With this  aside, I’d highly recommend the Tour of Mont Blanc Guide by Kev Reynolds published by Cicerone Press. It’s a handy pocket size with a waterproof cover and robust binding, is thorough, accurate and well laid out with photos, clear route maps and topography diagrams. The guide covers everything you’d need to know when tackling the Tour de Mont Blanc and I’m looking forward to continuing my use of the guide in future years if I tackle other sections of the Tour de Mont Blanc. Tour of Mont Blanc Guide by Kev Reynolds costs £14 and may be ordered from the Cicerone website or from any bookseller.

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I was kindly given a copy of the guide by Cicerone for the purposes of this review.

Cicerone Tour of Mont Blanc guide by Kev Reynolds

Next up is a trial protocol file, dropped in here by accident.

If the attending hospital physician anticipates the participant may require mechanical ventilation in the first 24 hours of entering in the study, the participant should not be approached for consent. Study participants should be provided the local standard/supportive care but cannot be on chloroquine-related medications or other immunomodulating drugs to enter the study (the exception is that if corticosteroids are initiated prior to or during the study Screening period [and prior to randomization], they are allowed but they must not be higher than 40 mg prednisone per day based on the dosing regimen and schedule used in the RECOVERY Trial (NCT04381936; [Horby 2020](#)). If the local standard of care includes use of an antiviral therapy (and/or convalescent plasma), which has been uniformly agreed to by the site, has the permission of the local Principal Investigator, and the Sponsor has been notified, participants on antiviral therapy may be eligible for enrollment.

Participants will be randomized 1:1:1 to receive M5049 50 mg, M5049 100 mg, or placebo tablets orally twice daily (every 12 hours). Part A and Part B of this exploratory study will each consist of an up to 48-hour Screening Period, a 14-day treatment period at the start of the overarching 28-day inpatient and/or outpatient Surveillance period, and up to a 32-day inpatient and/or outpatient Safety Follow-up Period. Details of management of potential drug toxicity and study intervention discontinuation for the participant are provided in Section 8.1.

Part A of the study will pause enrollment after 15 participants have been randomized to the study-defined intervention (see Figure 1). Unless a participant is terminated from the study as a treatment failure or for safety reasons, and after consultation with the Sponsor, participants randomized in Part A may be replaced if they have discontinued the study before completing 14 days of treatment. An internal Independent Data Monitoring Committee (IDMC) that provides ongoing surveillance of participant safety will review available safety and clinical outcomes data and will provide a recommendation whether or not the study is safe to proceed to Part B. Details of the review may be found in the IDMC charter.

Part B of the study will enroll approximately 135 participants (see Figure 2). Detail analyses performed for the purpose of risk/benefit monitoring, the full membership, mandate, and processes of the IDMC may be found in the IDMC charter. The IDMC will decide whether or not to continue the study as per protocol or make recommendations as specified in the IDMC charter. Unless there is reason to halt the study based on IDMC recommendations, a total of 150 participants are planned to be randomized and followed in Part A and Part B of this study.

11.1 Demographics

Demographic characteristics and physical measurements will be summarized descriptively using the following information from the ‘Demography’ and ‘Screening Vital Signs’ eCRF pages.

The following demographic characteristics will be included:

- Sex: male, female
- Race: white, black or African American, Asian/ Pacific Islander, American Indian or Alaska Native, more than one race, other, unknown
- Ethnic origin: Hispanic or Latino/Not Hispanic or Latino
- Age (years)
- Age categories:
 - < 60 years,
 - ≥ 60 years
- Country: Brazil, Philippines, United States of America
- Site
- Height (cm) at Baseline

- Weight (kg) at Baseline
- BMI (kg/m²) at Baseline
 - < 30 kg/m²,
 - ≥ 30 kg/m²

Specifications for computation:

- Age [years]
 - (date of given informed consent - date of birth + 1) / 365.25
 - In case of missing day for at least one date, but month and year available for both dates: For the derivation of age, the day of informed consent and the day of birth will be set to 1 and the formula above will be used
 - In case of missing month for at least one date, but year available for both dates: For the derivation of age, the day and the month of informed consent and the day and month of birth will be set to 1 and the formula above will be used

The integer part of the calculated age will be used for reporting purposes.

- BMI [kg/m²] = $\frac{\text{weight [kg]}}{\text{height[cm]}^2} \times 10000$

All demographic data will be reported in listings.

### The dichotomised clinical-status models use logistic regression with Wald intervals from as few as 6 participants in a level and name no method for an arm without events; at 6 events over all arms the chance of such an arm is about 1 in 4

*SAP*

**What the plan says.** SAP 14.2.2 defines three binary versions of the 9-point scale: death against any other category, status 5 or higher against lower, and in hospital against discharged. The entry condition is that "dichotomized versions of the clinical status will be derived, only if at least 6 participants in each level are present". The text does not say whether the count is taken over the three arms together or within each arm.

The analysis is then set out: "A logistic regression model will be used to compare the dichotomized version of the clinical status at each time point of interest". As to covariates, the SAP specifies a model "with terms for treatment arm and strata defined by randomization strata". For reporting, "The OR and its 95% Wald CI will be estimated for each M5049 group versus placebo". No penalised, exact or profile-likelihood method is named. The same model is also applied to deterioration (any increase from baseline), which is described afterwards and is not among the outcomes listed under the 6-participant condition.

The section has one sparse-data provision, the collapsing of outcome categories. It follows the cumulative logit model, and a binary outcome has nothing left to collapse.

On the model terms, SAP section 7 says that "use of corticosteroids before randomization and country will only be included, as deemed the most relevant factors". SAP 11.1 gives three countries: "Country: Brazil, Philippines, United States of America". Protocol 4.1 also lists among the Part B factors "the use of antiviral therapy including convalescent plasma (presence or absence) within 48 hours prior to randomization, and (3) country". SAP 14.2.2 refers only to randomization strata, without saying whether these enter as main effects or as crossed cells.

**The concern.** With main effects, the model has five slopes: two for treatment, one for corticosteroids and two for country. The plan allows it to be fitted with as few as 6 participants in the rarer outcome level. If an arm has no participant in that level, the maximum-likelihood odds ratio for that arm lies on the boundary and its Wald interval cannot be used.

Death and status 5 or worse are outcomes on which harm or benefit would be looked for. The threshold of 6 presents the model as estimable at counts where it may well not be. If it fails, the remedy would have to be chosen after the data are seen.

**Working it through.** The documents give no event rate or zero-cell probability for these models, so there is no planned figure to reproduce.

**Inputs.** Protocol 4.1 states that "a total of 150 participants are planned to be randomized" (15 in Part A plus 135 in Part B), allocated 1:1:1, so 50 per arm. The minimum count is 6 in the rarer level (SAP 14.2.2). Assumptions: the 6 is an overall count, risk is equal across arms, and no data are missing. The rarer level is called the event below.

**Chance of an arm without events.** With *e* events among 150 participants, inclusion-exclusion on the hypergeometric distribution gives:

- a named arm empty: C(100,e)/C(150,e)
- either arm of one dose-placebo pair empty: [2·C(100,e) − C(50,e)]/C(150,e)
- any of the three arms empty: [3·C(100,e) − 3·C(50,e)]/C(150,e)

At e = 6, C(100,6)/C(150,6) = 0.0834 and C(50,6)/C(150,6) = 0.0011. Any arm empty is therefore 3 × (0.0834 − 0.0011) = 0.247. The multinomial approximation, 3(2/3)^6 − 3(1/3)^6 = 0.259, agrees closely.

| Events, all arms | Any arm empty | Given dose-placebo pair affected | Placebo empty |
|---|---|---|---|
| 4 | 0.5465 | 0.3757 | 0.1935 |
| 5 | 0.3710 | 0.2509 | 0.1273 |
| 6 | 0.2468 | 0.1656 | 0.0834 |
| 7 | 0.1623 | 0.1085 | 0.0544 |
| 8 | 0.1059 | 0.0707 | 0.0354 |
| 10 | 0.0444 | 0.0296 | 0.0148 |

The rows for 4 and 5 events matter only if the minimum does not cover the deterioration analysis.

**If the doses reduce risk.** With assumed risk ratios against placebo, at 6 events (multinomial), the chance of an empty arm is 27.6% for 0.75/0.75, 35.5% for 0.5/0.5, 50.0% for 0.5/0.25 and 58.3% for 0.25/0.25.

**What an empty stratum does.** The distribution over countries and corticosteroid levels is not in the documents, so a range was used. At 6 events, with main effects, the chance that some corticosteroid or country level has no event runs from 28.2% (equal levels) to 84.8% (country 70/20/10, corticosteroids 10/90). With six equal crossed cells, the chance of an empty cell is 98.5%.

Read about my mini Tour de Mont Blanc

Day 1 on the Tour de Mont Blanc – Les Houches to Refuge la Bellachat
Day 2 on the Tour de Mont Blanc – Refuge de Bellachat to la Flegere
Day 3 on the Tour de Mont Blanc – Flégère to Lac Blanc



heatheronhertravels' France - Chamonix photoset heatheronhertravels’ France – Chamonix photoset

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  • Reply
    Sherry Ott
    October 16, 2010 at 3:44 pm

    Guides like that are invaluable on treks – especially if they have good maps. I used something similar for Nepal trekking. Were the maps detailed and good?

  • Reply
    Heather Cowper
    October 18, 2010 at 8:26 pm

    @ Sherry
    Yes there were useful line drawn maps that showed all the features, although to be honest we just followed the descriptive directions. We did have a topographical map too but we barely needed it.